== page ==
When you buy stocks on margin, your broker lends you money for a portion of the purchase price. To make sure you can repay your debt, regulators require you to keep a maintenance margin, or a minimum amount of equity in your account. Equity is the portion of your stocks’ value that you don’t owe your broker -- similar to equity in a home. It’s important to monitor your maintenance margin. If your stocks decline and your equity dips below your maintenance margin, you’ll get a margin call -- a request from your broker to cough up more cash.
Log in to your margin account and look up the number of shares of each stock you own, each stock’s share price and your margin loan balance (the amount you’ve borrowed from your broker). For example, assume you own 200 shares of a $20 stock and 100 shares of a $35 stock. Assume your margin loan balance is $4,000.
Multiply the number of shares of each stock by its share price. In this example, multiply 200 by $20 to get $4,000. Multiply 100 by $35 to get $3,500.
Add your Step 2 results. In this example, add $4,000 and $3,500 to get $7,500.
Look in your margin account agreement or on your broker’s website to find out the minimum maintenance margin percentage your broker requires. Your margin account agreement is one of the documents you signed when you opened your account. Regulators set the minimum maintenance margin at 25 percent, but your broker might require a higher percentage. In this example, assume your broker requires a 30-percent maintenance margin.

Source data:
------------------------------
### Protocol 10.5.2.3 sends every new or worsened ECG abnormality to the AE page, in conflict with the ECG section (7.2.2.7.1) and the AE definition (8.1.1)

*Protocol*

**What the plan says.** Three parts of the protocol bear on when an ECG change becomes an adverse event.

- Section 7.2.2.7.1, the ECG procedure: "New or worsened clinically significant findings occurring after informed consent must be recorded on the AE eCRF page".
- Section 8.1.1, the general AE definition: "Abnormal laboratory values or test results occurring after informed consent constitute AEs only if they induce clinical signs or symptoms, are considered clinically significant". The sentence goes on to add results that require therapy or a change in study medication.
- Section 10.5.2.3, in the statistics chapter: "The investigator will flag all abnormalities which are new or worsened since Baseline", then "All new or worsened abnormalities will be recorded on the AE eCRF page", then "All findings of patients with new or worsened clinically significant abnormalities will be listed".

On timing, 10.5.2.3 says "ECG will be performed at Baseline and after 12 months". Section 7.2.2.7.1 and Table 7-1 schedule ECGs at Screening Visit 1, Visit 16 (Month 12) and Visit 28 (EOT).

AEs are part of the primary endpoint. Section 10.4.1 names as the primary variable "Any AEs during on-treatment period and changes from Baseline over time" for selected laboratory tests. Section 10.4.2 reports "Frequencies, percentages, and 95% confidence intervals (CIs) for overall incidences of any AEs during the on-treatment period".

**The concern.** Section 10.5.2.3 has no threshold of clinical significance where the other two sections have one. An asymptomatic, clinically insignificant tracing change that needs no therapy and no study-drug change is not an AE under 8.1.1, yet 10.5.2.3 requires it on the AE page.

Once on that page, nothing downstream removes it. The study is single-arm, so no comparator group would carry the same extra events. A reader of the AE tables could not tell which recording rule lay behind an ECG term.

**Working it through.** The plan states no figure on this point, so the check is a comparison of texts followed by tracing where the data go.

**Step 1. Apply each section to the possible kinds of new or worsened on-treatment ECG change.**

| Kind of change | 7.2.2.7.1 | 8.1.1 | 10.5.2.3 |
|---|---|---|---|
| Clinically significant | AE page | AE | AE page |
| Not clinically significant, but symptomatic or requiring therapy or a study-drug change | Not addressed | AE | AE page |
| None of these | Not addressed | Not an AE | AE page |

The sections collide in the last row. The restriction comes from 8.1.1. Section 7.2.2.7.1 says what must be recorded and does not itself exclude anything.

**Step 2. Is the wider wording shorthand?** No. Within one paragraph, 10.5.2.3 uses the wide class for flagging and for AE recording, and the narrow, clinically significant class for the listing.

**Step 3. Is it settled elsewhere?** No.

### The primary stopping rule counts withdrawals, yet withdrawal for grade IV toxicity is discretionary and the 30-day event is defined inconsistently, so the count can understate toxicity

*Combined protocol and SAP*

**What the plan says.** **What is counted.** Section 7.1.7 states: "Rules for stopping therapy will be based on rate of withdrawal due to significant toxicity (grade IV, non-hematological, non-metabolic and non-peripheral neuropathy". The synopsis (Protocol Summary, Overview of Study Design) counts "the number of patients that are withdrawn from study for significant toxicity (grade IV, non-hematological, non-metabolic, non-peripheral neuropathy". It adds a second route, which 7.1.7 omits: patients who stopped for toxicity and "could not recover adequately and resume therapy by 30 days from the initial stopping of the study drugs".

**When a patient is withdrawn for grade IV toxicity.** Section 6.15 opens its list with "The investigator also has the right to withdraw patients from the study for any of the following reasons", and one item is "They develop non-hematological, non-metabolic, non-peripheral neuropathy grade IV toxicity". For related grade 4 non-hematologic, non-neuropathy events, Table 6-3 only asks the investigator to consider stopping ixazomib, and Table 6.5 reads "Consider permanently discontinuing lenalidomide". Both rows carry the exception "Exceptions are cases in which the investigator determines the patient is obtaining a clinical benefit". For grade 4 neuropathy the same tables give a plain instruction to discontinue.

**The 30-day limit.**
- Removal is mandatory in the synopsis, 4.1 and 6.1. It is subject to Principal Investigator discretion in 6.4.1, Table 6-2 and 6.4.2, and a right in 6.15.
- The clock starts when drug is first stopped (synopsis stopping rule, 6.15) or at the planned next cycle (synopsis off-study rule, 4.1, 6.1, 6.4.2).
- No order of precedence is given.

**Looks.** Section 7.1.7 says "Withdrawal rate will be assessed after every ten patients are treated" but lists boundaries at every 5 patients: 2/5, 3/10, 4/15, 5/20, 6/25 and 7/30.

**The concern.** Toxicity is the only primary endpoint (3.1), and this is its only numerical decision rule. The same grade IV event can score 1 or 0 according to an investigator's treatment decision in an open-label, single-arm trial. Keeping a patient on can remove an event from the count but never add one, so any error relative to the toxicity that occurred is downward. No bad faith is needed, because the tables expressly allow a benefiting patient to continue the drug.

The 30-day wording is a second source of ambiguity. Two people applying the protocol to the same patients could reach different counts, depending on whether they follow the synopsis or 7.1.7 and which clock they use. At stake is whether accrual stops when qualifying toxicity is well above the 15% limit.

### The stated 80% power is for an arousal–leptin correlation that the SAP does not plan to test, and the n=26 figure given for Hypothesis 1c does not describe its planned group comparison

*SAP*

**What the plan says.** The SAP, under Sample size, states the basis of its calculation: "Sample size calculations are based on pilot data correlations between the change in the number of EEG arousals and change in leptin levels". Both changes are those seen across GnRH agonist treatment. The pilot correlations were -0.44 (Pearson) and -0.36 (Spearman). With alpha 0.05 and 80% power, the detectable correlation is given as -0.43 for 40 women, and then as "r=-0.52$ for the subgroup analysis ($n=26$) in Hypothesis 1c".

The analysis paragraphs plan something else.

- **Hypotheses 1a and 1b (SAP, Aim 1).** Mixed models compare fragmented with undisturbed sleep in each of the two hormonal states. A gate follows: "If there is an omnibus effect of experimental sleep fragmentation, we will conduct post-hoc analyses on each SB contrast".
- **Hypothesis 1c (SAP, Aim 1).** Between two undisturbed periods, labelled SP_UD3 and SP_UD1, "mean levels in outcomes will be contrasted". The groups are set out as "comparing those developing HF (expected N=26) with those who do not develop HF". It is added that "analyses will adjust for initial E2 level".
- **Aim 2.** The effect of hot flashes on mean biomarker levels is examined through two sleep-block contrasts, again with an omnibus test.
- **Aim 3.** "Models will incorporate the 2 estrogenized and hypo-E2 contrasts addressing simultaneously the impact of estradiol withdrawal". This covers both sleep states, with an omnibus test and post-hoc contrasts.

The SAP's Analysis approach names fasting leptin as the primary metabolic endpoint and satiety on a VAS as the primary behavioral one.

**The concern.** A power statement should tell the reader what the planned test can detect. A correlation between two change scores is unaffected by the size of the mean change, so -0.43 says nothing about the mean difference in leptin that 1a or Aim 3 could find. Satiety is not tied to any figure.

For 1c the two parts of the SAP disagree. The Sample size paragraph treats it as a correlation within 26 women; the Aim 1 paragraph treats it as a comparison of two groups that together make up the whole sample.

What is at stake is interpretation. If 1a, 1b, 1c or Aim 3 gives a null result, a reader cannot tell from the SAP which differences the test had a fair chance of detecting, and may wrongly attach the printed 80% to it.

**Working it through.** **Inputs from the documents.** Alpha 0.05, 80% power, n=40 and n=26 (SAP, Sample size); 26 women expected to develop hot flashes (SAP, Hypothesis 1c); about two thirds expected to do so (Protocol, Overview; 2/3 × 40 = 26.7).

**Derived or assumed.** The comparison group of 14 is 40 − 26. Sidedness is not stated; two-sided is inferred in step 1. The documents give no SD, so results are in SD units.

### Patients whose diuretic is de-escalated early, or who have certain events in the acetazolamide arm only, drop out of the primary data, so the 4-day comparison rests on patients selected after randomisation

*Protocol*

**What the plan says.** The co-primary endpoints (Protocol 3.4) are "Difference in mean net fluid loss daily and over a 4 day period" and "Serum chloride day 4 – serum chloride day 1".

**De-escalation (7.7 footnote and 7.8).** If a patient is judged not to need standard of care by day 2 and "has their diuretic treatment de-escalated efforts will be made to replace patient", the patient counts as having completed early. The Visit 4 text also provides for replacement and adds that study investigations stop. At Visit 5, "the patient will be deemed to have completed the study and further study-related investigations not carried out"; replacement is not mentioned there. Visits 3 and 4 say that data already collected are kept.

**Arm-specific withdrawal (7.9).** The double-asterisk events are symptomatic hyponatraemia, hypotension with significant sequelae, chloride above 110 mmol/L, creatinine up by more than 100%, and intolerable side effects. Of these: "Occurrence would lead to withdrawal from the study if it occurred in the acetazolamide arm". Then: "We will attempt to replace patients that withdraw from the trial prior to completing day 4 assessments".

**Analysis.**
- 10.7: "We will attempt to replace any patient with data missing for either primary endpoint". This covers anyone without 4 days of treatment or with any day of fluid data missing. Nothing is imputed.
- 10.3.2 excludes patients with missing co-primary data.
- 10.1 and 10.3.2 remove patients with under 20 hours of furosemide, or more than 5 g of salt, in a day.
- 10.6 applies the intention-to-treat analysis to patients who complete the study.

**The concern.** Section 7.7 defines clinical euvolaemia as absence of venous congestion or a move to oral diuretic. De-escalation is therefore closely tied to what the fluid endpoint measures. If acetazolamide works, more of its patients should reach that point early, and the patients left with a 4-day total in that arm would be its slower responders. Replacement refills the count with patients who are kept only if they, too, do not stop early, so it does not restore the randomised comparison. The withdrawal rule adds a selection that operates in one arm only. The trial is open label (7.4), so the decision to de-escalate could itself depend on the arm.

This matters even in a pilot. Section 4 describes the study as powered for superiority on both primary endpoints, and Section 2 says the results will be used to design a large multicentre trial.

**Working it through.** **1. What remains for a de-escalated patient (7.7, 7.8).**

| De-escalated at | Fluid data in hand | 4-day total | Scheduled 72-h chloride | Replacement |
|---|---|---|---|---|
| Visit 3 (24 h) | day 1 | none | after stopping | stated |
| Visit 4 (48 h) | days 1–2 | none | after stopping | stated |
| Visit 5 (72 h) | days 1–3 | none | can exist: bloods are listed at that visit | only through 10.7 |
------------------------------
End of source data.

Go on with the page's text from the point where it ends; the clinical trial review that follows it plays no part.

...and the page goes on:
Multiply this percentage by your Step 3 result to calculate your required maintenance margin. In this example, multiply 30 percent, or 0.3, by $7,500 to get a maintenance margin of $2,250. This means the equity in your margin account must be at least $2,250.
Subtract your margin loan balance from your Step 3 result to calculate your equity. In this example, subtract $4,000 from $7,500 to get $3,500 in equity.
Check if your equity in Step 6 is more than your required maintenance margin in Step 5. If it is, you have sufficient equity. If not, you‘ll get a margin call and must deposit more funds. Concluding the example, your $3,500 of equity is more than your $2,250 required maintenance margin. You’re in the clear as long as your stocks don’t decline.
- When your equity gets low, you can deposit more cash to avoid a margin call. If you get a margin call and don’t add more money, your broker can automatically sell your stocks, which might stick you with a loss.
- Your broker may have different maintenance margin requirements for different stocks and can usually change these at any time. Read your margin account agreement to find out the rules.
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